One unfortunate creditor used a contract that gave it total flexibility on the order for applying payments, but its website addressed its payment application order. The problem occurred when it failed to follow its stated order for partial payments. In those cases, it applied the payment first to late fees. In some cases, this practice caused vehicle repossessions. The CFPB jumped on this creditor. The fact that the CFPB traced through the consequences of the payment application order and identified “some” repossessions suggests to me that the CFPB took this problem pretty seriously.
Inaccurate Payoff Amounts
Here is a set of facts that I fear may be common, and many auto finance servicers would not even think of it. Requests for payoffs are routine, and every creditor provides them. What if the contract includes amounts for optional products that the consumer can cancel and receive a refund? This is likely common, too. Does your system identify optional products, tell whether they are the type that can be canceled, and, if so, deduct the refunds from the payoff quote? That’s asking a lot from a payoff quote system, and I will bet many auto-secured creditors cannot do this.
“But, wait!” you may protest. After all, state laws control the rules for giving refunds for GAP and other voluntary protection products cancelled early. Sometimes the holder of the contract must provide the refund promptly after the account is paid. Other states require the consumer to seek the refund from the dealer. Some states are silent. The CFPB did not limit its discussion of this alleged violation to situations where the creditor/servicer was required by state law to make the refund. It appears the CFPB believes it is unfair to quote a payoff amount that does not assume the creditor is required to terminate the product and make a refund without being asked.
But it gets worse. Voluntary protection products that can be canceled often require that the refund be made on a pro-rata basis. At least one creditor/servicer used a program that computed the refund on an actuarial basis, which probably yields a smaller refund than the pro-rata calculation. If you find this problem, the CFPB strongly implies that this is an unfair practice and that you must reprogram your systems (or replace them) to perform appropriate calculations—and then make refunds to affected consumers.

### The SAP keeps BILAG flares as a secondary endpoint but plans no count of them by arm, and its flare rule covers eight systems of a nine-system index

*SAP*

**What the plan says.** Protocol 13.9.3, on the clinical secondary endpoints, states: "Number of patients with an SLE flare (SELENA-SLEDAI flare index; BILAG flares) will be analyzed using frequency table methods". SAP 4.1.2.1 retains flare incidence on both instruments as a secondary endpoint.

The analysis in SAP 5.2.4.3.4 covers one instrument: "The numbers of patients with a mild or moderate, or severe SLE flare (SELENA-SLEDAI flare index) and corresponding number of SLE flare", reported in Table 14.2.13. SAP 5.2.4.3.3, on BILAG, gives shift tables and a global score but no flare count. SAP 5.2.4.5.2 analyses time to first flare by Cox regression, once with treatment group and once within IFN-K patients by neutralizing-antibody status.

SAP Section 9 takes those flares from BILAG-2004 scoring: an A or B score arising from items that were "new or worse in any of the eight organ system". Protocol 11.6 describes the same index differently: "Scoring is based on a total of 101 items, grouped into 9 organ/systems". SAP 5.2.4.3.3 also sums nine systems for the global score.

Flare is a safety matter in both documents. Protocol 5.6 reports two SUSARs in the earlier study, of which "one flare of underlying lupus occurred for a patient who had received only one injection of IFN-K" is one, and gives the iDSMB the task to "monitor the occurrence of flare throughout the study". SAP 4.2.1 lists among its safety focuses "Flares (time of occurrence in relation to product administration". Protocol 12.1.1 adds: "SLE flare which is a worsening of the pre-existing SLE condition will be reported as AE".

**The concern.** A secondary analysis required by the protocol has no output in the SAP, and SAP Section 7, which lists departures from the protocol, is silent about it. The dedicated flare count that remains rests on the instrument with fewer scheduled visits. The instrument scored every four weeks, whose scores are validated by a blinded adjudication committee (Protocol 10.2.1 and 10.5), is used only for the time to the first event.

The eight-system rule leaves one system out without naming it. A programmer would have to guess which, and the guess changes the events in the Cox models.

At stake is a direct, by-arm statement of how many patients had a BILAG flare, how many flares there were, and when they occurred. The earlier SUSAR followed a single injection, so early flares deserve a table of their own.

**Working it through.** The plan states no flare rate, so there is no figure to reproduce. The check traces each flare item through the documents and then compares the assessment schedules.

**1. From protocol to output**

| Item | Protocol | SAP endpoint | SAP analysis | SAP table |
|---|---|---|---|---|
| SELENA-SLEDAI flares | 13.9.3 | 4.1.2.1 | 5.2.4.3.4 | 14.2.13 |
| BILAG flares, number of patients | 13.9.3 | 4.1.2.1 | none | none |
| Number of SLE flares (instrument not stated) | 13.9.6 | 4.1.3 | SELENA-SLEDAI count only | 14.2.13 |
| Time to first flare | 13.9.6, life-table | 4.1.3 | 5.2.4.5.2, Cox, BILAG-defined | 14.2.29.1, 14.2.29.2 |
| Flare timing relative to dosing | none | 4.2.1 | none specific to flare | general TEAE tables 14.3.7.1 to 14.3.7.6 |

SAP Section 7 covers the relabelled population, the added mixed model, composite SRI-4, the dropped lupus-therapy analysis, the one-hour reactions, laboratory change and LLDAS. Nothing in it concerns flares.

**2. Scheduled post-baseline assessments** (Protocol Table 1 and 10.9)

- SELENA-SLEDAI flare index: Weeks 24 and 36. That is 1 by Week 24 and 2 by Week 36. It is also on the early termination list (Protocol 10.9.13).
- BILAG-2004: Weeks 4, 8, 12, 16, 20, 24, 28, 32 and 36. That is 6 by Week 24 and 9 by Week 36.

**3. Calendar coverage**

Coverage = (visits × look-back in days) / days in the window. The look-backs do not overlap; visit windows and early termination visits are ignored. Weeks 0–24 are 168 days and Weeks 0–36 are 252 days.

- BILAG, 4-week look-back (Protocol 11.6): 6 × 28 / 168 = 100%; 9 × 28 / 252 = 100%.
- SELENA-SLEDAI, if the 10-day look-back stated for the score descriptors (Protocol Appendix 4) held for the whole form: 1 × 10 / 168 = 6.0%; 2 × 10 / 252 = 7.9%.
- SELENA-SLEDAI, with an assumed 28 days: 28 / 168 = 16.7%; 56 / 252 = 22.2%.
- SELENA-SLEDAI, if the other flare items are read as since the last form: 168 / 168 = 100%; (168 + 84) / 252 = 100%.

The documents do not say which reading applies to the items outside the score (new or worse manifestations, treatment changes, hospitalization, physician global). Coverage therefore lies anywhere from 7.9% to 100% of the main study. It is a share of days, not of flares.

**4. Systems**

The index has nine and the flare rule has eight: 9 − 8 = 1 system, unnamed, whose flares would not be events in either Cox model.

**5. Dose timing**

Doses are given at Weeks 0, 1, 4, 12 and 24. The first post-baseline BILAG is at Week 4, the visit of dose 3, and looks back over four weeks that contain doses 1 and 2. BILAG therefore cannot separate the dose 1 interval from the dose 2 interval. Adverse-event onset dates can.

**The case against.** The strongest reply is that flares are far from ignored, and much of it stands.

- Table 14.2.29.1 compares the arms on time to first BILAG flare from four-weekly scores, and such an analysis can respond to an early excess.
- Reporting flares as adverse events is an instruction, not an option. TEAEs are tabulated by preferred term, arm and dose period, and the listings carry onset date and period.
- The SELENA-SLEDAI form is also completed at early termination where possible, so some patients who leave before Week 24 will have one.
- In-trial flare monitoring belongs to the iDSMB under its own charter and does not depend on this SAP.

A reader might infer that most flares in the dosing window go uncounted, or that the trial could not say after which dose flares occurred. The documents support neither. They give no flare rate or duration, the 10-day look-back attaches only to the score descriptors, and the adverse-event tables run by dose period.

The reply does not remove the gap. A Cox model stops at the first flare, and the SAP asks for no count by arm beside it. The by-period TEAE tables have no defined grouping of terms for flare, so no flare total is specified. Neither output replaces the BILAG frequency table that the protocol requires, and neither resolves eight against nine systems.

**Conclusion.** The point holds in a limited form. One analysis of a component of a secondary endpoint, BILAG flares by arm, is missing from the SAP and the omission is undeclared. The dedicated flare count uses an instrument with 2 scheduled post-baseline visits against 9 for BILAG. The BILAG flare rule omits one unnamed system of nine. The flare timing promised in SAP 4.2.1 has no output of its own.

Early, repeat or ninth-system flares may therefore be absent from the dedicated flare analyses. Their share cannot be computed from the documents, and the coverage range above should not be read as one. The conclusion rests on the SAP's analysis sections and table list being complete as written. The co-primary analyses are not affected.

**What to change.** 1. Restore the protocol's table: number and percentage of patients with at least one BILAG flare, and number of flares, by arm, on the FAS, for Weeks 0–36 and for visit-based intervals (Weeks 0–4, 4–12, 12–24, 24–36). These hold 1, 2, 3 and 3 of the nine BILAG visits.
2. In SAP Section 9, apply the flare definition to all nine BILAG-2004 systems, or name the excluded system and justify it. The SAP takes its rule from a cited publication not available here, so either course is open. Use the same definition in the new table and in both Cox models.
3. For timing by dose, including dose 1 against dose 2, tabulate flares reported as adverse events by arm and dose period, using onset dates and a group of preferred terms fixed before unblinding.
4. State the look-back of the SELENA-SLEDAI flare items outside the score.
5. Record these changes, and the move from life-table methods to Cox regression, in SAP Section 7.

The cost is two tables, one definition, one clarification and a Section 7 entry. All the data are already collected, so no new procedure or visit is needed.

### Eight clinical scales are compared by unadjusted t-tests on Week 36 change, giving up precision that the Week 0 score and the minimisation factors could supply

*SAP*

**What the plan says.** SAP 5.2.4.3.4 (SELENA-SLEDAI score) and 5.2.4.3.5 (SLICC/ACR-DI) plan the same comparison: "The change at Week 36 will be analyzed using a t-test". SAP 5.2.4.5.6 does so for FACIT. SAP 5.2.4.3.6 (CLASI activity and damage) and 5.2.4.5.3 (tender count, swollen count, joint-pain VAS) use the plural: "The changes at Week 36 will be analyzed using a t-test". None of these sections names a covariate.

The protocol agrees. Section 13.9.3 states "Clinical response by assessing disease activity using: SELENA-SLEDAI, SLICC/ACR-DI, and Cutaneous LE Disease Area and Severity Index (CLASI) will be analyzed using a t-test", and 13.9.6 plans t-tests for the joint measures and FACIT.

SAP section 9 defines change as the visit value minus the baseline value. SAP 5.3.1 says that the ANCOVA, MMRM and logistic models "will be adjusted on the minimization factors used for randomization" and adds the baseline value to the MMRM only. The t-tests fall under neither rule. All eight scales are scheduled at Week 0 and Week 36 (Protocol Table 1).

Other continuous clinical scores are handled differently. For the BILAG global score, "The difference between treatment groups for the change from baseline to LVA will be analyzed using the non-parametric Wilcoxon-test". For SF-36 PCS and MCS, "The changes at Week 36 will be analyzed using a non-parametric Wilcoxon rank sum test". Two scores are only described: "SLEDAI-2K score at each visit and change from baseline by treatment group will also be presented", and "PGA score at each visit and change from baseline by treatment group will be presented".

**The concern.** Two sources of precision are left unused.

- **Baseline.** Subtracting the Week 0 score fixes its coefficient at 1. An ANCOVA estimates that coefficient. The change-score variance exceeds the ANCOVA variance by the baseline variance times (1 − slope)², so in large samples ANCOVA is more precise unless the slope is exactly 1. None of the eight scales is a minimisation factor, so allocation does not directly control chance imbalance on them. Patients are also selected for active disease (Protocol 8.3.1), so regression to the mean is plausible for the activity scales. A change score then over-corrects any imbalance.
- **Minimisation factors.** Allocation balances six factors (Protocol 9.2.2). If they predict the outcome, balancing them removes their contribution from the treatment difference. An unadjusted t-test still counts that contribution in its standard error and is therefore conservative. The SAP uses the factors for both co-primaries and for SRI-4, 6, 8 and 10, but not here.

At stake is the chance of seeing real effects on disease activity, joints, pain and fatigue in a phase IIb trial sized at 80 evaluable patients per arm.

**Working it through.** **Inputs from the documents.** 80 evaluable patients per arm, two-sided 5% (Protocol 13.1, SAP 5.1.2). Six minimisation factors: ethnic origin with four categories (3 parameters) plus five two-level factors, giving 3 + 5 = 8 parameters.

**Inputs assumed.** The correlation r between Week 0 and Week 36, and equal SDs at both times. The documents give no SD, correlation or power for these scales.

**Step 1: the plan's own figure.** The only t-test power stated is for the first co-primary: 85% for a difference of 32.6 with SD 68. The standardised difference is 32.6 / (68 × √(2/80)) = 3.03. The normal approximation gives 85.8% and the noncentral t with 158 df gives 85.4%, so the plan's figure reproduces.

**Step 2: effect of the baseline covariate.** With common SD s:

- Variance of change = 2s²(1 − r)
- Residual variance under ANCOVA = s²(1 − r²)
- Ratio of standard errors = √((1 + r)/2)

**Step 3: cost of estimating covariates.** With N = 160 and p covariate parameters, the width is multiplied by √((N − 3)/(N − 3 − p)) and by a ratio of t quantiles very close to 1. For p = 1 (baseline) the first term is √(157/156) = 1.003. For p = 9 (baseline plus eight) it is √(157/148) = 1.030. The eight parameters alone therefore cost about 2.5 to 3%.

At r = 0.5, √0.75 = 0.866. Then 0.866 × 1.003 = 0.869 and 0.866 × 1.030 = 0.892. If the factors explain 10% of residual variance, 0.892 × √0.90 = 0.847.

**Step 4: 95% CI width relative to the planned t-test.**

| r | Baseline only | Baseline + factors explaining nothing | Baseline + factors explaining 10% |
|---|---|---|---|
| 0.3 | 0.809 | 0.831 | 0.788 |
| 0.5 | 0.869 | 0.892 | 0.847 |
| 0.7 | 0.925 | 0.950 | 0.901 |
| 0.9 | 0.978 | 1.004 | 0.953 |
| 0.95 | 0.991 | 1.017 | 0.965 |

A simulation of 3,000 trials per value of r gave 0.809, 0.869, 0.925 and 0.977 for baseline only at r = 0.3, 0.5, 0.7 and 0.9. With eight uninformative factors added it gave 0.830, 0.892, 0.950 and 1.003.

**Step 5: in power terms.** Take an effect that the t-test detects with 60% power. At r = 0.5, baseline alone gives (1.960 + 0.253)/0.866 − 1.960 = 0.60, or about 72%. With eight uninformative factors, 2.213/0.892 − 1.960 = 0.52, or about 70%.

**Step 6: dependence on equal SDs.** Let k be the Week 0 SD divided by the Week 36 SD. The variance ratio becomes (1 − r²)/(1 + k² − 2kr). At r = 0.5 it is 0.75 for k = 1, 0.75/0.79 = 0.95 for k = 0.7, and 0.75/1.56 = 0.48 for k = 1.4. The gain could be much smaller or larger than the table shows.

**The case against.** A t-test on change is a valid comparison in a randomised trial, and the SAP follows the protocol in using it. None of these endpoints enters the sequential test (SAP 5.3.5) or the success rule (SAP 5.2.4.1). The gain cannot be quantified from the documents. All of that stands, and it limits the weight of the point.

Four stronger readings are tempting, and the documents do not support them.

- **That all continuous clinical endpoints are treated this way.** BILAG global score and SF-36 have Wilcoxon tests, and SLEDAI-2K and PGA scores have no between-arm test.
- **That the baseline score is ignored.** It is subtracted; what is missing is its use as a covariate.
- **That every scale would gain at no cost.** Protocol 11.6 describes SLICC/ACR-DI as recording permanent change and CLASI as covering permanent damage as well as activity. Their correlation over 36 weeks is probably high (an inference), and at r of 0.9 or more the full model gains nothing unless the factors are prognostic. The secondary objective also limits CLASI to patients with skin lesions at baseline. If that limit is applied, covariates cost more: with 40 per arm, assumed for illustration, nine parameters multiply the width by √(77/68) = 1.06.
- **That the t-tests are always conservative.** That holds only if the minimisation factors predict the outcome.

This interpretation will strike many readers as creating a new “rule” through enforcement and supervision. If my read of the Supervisory Highlights is on point, the CFPB wants you to: (a) give a refund to every consumer who has a product that can be cancelled, even if state law places that duty on someone else; (b) give the refund at the time of payoff, even if state law provides a different time; and (c) ensure your payoff quotes compute the refund using the applicable method. It would have been helpful if the industry had been given an opportunity to raise concerns with such a rule as part of a notice-and-comment rulemaking, but no such luck. If you are reading about this interpretation for the first time in this article, time’s a wastin’. This may not be a quick fix or an inexpensive one.
What do many of these servicing concerns have in common? Creditors may have what appear to be completely appropriate account servicing policies and procedures—and mistakenly take comfort in that knowledge. For example, they may have strong policies and procedures on force-placed insurance, including a requirement to send an advance notice and to cancel it promptly when the consumer later provides proof of insurance. But do they know whether their front-line employees are having some problems with the responses they receive to these notices, such as a customer document the employee can’t read or a piece of returned mail? Do they know whether their checklist for repossessions and voluntary surrenders requires checking for CPI and canceling it on the correct date? Do they have a backup system to detect human-error mistakes?
Even more troubling is that some of these problems will be uncovered only through transaction testing, which is no doubt exactly how the CFPB examiners found them. If your internal audit team is asking for suggestions of things to audit (or even if it isn’t), this article contains several fine ideas. If you don’t have an internal audit function, it might be wise to think about hiring an outside auditor or figuring out how to test your systems yourself, including creating well-documented and thorough reports to management.
You definitely want to find these problems before the CFPB does. And if your different way of doing things costs your customers some money, you should consider a restitution plan as part of your remedial action. Whatever it costs, I can assure you that the cost will be less than enduring a bad exam, an investigation, and an enforcement action. Cold comfort, I know, but when your company successfully dodges these bullets, I promise you will be glad you did!